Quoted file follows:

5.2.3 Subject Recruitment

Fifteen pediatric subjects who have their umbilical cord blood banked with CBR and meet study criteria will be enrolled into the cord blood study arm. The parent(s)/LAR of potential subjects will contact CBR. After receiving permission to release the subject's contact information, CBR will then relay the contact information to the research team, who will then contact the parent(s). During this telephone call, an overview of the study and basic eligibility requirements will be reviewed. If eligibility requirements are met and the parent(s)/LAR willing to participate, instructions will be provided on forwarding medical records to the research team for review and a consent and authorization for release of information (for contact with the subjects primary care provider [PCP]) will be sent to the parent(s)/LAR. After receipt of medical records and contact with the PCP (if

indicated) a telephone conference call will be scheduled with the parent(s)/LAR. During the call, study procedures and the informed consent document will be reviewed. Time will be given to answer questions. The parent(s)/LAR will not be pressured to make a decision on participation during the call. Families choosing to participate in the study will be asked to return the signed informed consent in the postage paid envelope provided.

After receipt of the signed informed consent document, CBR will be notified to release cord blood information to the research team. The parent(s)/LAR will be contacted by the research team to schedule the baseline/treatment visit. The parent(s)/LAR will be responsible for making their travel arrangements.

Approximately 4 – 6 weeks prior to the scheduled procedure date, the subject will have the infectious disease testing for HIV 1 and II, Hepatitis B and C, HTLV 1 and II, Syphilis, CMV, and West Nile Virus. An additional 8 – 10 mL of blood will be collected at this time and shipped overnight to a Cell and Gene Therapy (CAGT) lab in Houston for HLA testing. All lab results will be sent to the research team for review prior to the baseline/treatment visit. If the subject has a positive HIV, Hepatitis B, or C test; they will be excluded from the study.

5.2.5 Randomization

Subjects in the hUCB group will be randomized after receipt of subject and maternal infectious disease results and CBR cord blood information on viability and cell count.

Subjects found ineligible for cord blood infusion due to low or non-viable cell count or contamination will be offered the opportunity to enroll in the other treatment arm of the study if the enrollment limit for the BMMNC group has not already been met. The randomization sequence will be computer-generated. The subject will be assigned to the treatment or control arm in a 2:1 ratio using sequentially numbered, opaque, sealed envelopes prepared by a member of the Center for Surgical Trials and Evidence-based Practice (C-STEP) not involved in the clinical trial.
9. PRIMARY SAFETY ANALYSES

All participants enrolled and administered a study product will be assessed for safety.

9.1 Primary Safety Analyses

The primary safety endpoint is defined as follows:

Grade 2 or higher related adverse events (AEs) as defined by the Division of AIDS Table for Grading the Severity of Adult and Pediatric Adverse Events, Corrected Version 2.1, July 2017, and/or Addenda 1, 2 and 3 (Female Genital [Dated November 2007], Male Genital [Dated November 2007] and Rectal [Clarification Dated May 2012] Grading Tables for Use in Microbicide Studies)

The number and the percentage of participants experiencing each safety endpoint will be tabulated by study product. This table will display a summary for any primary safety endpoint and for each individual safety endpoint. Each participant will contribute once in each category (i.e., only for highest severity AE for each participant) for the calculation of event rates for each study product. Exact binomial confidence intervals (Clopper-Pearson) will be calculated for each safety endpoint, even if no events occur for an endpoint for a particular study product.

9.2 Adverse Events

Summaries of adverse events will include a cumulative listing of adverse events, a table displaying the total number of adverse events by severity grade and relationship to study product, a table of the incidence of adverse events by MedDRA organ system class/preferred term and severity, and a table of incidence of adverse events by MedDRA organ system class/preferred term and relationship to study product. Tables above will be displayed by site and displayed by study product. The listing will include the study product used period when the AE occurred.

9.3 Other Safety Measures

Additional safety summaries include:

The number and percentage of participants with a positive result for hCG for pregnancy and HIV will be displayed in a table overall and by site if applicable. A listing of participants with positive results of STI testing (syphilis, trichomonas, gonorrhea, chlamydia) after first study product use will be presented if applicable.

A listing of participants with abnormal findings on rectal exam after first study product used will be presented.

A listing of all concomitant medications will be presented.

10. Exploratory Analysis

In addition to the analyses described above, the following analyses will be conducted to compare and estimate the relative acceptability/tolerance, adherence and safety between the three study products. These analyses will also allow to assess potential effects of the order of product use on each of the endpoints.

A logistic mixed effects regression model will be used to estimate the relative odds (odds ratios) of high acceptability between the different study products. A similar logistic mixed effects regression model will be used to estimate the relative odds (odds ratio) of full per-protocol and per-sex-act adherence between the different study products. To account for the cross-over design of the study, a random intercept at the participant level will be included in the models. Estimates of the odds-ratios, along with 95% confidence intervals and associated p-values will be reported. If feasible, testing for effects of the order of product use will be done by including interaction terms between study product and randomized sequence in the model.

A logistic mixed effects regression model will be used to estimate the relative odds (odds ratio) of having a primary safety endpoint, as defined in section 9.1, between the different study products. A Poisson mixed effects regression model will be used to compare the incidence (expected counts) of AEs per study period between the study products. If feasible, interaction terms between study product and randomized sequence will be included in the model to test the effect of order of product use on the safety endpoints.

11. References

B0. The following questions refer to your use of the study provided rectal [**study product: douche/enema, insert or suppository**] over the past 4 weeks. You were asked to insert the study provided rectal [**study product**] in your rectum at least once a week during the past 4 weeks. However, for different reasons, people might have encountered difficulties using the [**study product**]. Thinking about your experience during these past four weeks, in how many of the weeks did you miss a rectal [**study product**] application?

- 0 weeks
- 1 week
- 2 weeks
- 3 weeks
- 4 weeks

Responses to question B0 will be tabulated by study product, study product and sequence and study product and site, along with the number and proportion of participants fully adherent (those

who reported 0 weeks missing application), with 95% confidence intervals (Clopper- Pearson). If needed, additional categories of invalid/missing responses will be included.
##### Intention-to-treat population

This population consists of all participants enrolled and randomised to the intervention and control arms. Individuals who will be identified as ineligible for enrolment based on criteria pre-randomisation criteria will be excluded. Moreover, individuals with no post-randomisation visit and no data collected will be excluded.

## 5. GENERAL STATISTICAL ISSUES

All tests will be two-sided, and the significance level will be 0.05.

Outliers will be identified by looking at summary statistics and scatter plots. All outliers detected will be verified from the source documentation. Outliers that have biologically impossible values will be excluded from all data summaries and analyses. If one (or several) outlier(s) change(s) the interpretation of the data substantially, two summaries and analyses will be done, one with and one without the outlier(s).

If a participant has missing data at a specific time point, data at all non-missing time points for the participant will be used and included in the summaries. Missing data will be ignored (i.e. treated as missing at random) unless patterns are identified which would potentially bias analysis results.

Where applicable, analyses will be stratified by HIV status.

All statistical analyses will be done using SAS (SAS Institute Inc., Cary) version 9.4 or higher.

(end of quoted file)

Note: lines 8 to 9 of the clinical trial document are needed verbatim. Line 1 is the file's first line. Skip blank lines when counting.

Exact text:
Subjects found ineligible for cord blood infusion due to low or non-viable cell count or contamination will be offered the opportunity to enroll in the other treatment arm of the study if the enrollment limit for the BMMNC group has not already been met. The randomization sequence will be computer-generated. The subject will be assigned to the treatment or control arm in a 2:1 ratio using sequentially numbered, opaque, sealed envelopes prepared by a member of the Center for Surgical Trials and Evidence-based Practice (C-STEP) not involved in the clinical trial.
9. PRIMARY SAFETY ANALYSES